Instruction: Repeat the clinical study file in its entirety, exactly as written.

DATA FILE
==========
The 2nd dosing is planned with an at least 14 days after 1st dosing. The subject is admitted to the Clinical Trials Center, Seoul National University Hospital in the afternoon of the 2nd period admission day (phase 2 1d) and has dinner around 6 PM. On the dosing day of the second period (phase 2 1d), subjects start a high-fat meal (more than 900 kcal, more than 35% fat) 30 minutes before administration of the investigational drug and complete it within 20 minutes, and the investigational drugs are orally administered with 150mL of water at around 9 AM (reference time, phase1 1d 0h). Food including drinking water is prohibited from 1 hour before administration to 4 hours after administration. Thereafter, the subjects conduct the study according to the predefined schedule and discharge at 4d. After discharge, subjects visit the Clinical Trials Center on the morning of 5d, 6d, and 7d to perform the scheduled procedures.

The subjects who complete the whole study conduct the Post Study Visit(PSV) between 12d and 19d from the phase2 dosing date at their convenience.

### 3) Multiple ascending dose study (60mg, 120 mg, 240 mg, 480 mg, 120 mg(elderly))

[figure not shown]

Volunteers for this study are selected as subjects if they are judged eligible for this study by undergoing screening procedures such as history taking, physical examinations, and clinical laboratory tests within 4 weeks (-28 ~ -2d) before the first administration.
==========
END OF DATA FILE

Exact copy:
The 2nd dosing is planned with an at least 14 days after 1st dosing. The subject is admitted to the Clinical Trials Center, Seoul National University Hospital in the afternoon of the 2nd period admission day (phase 2 1d) and has dinner around 6 PM. On the dosing day of the second period (phase 2 1d), subjects start a high-fat meal (more than 900 kcal, more than 35% fat) 30 minutes before administration of the investigational drug and complete it within 20 minutes, and the investigational drugs are orally administered with 150mL of water at around 9 AM (reference time, phase1 1d 0h). Food including drinking water is prohibited from 1 hour before administration to 4 hours after administration. Thereafter, the subjects conduct the study according to the predefined schedule and discharge at 4d. After discharge, subjects visit the Clinical Trials Center on the morning of 5d, 6d, and 7d to perform the scheduled procedures.

The subjects who complete the whole study conduct the Post Study Visit(PSV) between 12d and 19d from the phase2 dosing date at their convenience.

### 3) Multiple ascending dose study (60mg, 120 mg, 240 mg, 480 mg, 120 mg(elderly))

[figure not shown]

Volunteers for this study are selected as subjects if they are judged eligible for this study by undergoing screening procedures such as history taking, physical examinations, and clinical laboratory tests within 4 weeks (-28 ~ -2d) before the first administration.